he owes you--he has trodden them under foot, and--”

“Mena?” exclaimed the young wife with flashing eyes; she flung the cat
on the floor, and sprang from her couch.

“Yes--Mena,” said Katuti firmly. “Your brother writes that he would have
neither silver nor gold for his spoil, but took the fair daughter of the
prince of the Danaids into his tent. The ignoble wretch!”

“Ignoble wretch!” cried Nefert, and two or three times she repeated her
mother’s last words. Katuti drew back in horror, for her gentle, docile,
childlike daughter stood before her absolutely transfigured beyond all

She looked like a beautiful demon of revenge; her eyes sparkled, her
breath came quickly, her limbs quivered, and with extraordinary strength
and rapidity she seized the dwarf by the hand, led him to the door of
one of the rooms which opened out of the hall, threw it open, pushed the
little man over the threshold, and closed it sharply upon him; then with
white lips she came up to her mother.

“An ignoble wretch did you call him?” she cried out with a hoarse husky
voice, “an ignoble wretch! Take back your words, mother, take back your
words, or--”

Katuti turned paler and paler, and said soothingly:

“The words may sound hard, but he has broken faith with you, and openly
dishonored you.”

“And shall I believe it?” said Nefert with a scornful laugh. “Shall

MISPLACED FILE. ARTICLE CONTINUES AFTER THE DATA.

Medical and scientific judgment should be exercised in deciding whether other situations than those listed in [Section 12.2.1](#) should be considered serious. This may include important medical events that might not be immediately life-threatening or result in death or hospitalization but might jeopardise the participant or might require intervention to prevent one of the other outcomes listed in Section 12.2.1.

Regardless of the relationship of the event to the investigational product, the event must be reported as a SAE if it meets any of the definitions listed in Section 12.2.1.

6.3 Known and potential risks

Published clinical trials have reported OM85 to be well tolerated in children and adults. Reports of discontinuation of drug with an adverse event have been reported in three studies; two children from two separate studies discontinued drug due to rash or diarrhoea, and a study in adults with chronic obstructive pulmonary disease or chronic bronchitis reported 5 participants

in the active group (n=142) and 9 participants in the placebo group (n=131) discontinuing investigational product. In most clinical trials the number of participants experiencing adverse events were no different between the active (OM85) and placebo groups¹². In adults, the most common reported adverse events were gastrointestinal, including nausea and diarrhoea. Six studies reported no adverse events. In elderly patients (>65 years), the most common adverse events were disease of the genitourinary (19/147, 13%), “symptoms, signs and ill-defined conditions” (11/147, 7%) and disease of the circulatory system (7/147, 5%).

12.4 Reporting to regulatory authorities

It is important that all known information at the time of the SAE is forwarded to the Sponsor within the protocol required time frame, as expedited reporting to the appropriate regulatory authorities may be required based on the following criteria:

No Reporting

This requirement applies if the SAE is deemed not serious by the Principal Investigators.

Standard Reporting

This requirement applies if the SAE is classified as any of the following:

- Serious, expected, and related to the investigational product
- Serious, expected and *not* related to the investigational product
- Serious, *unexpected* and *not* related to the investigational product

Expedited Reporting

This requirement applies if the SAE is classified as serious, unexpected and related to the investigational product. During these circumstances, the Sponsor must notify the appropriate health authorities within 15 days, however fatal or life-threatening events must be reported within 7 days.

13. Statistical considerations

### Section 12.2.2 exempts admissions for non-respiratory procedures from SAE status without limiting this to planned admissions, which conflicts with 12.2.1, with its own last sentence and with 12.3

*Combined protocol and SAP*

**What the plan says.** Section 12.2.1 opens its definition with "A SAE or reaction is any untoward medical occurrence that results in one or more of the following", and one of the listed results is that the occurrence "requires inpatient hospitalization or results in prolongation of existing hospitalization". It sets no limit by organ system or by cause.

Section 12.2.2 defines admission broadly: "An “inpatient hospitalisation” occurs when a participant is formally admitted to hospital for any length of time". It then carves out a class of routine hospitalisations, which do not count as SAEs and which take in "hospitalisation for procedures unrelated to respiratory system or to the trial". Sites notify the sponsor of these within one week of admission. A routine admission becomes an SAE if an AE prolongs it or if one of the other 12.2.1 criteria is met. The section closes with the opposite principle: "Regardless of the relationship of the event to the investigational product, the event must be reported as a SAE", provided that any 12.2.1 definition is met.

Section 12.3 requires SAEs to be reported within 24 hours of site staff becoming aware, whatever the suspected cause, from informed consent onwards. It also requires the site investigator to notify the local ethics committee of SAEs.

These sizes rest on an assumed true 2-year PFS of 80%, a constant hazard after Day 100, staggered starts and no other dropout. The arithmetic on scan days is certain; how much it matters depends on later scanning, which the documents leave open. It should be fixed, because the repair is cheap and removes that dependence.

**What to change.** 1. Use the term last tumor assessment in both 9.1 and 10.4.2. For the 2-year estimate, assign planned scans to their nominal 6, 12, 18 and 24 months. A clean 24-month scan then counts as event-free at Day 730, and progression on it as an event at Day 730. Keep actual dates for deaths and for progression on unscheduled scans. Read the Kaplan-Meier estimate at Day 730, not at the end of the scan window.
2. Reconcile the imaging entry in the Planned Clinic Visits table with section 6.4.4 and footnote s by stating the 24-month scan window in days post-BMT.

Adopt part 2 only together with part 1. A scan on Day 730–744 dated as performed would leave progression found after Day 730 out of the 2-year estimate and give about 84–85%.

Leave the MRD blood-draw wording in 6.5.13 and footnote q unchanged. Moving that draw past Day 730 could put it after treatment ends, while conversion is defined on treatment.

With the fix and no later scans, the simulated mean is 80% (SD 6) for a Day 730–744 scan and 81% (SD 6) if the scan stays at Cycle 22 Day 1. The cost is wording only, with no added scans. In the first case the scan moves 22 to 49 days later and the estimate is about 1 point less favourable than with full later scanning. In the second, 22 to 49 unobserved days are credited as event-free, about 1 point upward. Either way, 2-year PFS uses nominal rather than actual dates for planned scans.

I believe it, because a scoundrel has written it, who has pawned his
father’s body and the honor of big family; because it is told you by
that noble and brave gentleman! why a box on the ears from Mena would
be the death of him. Look at me, mother, here are my eyes, and if
that table there were Mena’s tent, and you were Mena, and you took the
fairest woman living by the hand and led her into it, and these eyes saw
it--aye, over and over again--I would laugh at it--as I laugh at it now;
and I should say, ‘Who knows what he may have to give her, or to say to
her,’ and not for one instant would I doubt his truth; for your son is
false and Mena is true. Osiris broke faith with Isis--but Mena may be
favored by a hundred women--he will take none to his tent but me!”

“Keep your belief,” said Katuti bitterly, “but leave me mine.”

“Yours?” said Nefert, and her flushed cheeks turned pale again. “What do
you believe? You listen to the worst and basest things that can be said
of a man who has overloaded you with benefits! A wretch, bah! an ignoble
wretch? Is that what you call a man who lets you dispose of his estate
as you please!”

“Nefert,” cried Katuti angrily, “I will--”

“Do what you will,” interrupted her indignant daughter, “but do not
vilify the generous man who has never hindered you from throwing away
his property on your son’s debts and your own ambition. Since the
day before yesterday I have learned that we are not rich; and I have